Several risks are posed by uncertainty to organizations managing natural resources. We can have uncertainty added to complexity since even though simple systems can give rise to uncertainty, much of it is as a result of complexity. Further, even if uncertainty is not due to complexity, it always elicits the same reactions and poses the same challenges to organizations that complexity does. In most occasions, complexity interferes with the efforts made by an organization to better understand the way social systems and ecosystem will respond to its actions, reduces the strength of its controls and engineers avenues for conflict in the organization. Organizations have adopted various means to cope with uncertainty and complexity. Such modes involve adaptation and structure; including specialization, strategic planning, departmentalization etc. (Ascher, 2000).
C. Organizational Interests.
Organization theory appreciates that players in an organization may pursue some interests that are not in harmony with the goals of the organization or the priorities of outsiders who hold formal authority and power to determine the agenda of the organization. 'Interests' here mean the interests of the organization's members. An organization in itself does not have interests. To gauge organization's theory usefulness in guiding reforms on management of resources, we determine whether it is able to •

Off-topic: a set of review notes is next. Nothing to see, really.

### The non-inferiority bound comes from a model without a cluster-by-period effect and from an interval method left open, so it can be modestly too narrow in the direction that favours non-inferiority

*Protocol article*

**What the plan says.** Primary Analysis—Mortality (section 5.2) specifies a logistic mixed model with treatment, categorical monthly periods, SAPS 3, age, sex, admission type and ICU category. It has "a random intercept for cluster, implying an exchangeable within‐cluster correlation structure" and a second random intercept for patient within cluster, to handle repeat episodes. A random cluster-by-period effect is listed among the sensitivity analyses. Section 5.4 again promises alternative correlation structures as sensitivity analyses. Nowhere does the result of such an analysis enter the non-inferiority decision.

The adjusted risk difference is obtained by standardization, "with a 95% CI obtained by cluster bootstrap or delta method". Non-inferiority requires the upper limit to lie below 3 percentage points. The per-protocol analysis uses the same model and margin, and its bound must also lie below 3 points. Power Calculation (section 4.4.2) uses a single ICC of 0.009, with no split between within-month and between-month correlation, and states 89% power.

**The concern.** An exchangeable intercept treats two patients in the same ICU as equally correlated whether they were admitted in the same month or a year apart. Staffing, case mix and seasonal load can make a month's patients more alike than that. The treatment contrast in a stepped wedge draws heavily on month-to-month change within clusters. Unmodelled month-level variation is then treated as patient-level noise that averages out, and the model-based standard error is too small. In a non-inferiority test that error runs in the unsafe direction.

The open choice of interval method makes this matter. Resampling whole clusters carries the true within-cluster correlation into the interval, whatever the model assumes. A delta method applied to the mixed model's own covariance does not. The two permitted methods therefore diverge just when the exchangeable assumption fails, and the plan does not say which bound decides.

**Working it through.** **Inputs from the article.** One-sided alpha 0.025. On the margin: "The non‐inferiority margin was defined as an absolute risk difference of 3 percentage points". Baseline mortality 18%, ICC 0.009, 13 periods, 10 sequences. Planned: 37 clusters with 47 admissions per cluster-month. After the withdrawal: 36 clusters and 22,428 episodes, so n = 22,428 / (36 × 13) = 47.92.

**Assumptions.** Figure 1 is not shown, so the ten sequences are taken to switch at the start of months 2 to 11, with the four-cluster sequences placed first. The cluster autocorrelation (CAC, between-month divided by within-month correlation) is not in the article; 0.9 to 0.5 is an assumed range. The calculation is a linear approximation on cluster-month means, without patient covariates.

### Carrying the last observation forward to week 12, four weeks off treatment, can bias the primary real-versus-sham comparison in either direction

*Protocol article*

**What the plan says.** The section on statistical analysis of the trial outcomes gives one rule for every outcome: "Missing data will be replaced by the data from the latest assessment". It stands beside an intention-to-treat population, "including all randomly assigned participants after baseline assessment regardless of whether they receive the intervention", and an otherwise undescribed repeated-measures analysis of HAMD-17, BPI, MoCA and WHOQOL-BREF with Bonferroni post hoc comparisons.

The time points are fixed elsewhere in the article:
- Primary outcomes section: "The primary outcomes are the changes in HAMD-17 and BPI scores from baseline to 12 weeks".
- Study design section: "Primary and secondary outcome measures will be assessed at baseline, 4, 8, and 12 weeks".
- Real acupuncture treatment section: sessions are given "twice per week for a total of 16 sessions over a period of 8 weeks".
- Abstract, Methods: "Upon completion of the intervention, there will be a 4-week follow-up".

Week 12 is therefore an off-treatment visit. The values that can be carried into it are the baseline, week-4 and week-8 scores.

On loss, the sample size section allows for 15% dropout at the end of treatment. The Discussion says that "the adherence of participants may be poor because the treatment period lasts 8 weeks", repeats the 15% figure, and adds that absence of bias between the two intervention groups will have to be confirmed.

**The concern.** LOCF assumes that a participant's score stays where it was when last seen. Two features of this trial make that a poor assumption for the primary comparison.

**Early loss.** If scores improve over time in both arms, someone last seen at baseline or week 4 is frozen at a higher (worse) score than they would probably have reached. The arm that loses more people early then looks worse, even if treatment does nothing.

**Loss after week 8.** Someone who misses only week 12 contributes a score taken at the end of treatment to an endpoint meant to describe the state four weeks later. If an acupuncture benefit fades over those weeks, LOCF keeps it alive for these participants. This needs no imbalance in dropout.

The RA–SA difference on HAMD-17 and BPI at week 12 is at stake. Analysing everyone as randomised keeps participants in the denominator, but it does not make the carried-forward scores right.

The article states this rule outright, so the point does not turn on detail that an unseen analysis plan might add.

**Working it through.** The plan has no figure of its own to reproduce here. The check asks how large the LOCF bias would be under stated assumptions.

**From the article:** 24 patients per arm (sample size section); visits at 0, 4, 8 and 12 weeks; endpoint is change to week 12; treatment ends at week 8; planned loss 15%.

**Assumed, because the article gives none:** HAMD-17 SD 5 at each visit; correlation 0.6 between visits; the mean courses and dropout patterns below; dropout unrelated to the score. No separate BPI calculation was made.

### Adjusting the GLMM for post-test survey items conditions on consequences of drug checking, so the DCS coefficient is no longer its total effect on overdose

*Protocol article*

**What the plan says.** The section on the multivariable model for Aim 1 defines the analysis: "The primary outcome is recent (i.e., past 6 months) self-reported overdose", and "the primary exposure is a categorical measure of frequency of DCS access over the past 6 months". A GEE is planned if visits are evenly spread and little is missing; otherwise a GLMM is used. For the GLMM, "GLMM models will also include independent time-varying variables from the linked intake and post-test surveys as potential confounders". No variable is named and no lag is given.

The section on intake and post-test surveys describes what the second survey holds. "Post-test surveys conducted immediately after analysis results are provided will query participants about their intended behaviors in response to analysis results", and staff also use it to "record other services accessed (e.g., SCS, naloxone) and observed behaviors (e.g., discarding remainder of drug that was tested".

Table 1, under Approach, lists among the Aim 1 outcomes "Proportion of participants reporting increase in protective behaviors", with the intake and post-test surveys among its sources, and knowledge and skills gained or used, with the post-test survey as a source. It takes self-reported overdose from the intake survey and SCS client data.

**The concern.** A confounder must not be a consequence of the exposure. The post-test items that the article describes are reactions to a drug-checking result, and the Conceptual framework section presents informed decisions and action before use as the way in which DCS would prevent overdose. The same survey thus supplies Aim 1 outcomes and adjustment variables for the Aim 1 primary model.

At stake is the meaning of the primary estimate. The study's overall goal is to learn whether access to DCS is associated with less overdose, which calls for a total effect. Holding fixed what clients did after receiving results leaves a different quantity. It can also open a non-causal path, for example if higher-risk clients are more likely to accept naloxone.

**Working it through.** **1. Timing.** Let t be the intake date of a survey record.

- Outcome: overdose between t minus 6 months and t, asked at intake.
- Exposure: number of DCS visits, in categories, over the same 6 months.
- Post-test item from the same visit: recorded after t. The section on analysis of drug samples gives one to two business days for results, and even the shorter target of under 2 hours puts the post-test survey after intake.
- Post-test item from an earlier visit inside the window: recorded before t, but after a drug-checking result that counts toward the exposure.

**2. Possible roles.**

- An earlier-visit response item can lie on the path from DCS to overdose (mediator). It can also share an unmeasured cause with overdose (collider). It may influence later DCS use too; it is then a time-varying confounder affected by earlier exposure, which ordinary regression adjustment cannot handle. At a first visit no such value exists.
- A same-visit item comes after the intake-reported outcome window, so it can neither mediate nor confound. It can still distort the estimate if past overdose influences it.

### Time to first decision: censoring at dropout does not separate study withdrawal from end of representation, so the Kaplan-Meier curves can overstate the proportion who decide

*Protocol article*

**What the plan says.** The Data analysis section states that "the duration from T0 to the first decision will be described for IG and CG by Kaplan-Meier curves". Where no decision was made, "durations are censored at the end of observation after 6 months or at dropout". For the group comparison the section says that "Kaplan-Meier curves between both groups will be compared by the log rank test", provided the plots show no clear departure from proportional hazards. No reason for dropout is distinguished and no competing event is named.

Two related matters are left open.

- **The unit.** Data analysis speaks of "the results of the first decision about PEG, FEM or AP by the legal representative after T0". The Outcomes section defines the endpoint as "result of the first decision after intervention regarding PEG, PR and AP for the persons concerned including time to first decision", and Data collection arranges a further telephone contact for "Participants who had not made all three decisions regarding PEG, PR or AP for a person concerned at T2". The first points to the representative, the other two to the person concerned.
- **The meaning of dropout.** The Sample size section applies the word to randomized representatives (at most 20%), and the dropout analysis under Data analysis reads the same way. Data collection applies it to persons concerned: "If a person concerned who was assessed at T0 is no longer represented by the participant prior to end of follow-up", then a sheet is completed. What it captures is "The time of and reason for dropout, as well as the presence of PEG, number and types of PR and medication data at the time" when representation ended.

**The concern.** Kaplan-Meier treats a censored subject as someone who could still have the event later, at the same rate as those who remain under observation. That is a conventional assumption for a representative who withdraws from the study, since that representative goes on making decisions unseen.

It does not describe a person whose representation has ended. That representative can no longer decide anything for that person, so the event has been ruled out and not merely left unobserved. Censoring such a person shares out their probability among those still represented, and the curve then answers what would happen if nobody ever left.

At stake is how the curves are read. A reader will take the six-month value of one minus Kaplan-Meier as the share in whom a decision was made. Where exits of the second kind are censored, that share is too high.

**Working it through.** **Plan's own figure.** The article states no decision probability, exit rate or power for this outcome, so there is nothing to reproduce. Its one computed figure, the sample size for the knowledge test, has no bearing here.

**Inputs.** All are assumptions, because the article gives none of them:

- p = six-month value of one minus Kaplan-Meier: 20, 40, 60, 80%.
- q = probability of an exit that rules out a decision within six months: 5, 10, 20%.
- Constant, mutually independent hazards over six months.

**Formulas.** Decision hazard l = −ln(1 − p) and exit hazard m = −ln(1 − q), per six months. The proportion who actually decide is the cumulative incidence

reveal any promising routes to make reforms; and •
make warnings if the reforms are likely to fail
It is interesting to note that classic organization behavior conceptions are responsible for most of the problems encountered in resource management; and also that its guidelines - even when simplified as we have above - reveals so many clues on how to realize reforms (Ascher, 2000).
Organizational change refers to the process undergone by organizations in moving from their current state to their aspired future state so as to increase effectiveness. The aim of this metamorphosis is to discover better ways of utilizing resources to increase the value creation ability of the organization, and so increase its performance....
Once more, organizational structure and culture are an important avenue that management uses for organizational change so that it can achieve its goals. This explains the interrelation between organizational change and design (Jones & Matthew, 2011).
Correct application of organizational theory can hugely benefit the society and the organization.